High school students from across the United States traveled to the suburbs of Washington last month to compete in what became the last "Japan Bowl" of the Heisei Era, an event that allows students to demonstrate their Japanese language skills and cultural knowledge about the country.
At the event, 203 students from 30 schools competed at three skill levels -- answering questions which involve not only language fluency but also cultural understanding about various aspects of Japan's history, politics, art, and favorite music.
(Japan Bowl winning teams receive their certificates in the event's closing ceremony at a conference center in Chevy Chase, Maryland, on April 12.)
The momentous occasion of the transition to the Reiwa Era was an overarching theme of reflection for the adults to convey to the young people, who had all been born during the Heisei Era, a 30-year period that ended April 30.
The annual event was launched in 1992 under the initiative of Jean Morden, now a deceased Japanese language teacher. Her engagement with the Japanese language began during World War II when she worked for U.S. naval intelligence to translate intercepted Japanese military communications.
After the war, Morden went on to teach the Japanese language at Walt Whitman High School in Bethesda, Maryland. In October 1987, the school hosted then Crown Prince Akihito and Crown Princess Michiko to observe the students and teachers in its Japanese program, according to a Washington Post report at the time.
Emperor Akihito abdicated the throne on April 30, allowing his son and Crown Prince Naruhito to become the new emperor and begin the Reiwa Era on May 1.
Morden initially founded the Japan Bowl for local Washington area students, but it grew to be a competition for students across the United States and its territories, according to Margaret Breer, one of the event's organizers and a longtime friend of Morden.
"She really inspired me to do what I can to continue her work encouraging American young people to study Japanese and get to know Japan," said Breer, who spent many years in Japan with her husband, William Breer, a former U.S. deputy chief of mission in Tokyo.
The participants at this year's Japan Bowl, held on April 11-12 in Chevy Chase, Maryland, answered challenging questions like, "What is the name of the school founded by Fukuzawa Yukichi?"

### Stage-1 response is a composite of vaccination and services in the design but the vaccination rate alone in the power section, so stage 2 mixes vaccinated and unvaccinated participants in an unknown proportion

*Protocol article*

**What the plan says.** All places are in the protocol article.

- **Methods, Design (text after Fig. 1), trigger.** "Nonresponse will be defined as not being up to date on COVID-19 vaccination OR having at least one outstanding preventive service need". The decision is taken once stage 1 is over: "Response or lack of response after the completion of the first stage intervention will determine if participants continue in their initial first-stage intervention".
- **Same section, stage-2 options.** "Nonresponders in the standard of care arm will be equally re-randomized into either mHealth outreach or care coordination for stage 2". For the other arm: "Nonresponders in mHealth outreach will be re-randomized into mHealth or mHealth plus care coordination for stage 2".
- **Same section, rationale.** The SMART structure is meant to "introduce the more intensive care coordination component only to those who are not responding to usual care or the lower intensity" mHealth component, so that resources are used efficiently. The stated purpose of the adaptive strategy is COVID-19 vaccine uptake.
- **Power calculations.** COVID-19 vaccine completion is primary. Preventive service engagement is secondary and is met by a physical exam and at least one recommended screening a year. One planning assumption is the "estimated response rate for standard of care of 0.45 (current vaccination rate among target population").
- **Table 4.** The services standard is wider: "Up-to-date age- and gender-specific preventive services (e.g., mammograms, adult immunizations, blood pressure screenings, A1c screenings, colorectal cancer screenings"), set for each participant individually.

Students had to listen to conversations in Japanese and answer questions about what they heard, and construct sentences of their own using idiomatic phrases like "hana yori dango," literally, "dumplings over flowers," but metaphorically meaning function over aesthetic.
A panel of native Japanese speakers judged the students' sentences for intelligibility.
Students also had the opportunity to learn some traditional Japanese arts from experts at the event, like calligraphy, karate, tea ceremony and how to wear a yukata.
Hannah Yap, a high school senior from Las Vegas, Nevada, enjoyed the chance to make new friends and test her skill while competing in the Japan Bowl.
(Jean Morden)[Photo courtesy of Margaret Breer]
"I like the conversational round, which is really helpful, because usually when you're learning Japanese, it's very one-sided," Yap said. "When you're able to talk with a native speaker, it's a much different encounter."
Fumiko Harada, a teacher at St. John's School in Guam in the western Pacific, brought her students to the Bowl and hoped to continue to do so in the Reiwa Era.
"I think the Japan Bowl needs as much support as they can get to continue to help expose students to others who are interested in Japan and Japanese language, culture, everything. So they can grow and communicate, and network in the future," Harada said.
According to Margaret Breer, the Japanese Embassy in Washington was initially reluctant to get involved with the event, but as it grew the embassy became actively engaged. It now extends an invitation to the winning teams to visit Japan through the "Kakehashi" people-to-people exchange program run by the Foreign Ministry.
Former Japanese Ambassador to the United States Ichiro Fujisaki was "so impressed" by the Japan Bowl that he wanted to establish a comparable event in Japan, Breer said.
The first "America Bowl" was held in Tokyo in July 2018 with about 270 high school students from 68 schools from the Tokyo metropolitan area participating.
Princess Hisako, the wife of the late Prince Takamado who serves as honorary patron of the Japan Bowl, watched the five finalist teams compete, according to the America-Japan Society of Tokyo. The late prince was a cousin of the former Emperor Akihito.
Last year three students from the winning team of the America Bowl visited the United States for about one week, where they met American students and toured sites around the capital, said Nancy Marsden, director of Japan Bowl and Japanese public relations at the Japan-America Society of Washington.
At the closing ceremony of the 2019 Japan Bowl, speakers encouraged the students to keep up their studies of Japan and its culture as they go forward in their academic and career paths.
"When someone asks someone learning Japanese if they're fluent, I've never heard anyone say 'yes,'" said Ryan Shaffer, president of the society. "The more you study Japanese, the more you realize you don't know."
In the new era, Breer, Marsden, Shaffer and others involved in bilateral exchanges expressed hope that events like the Japan Bowl and the America Bowl will continue to promote cross-cultural understanding and curiosity for future generations.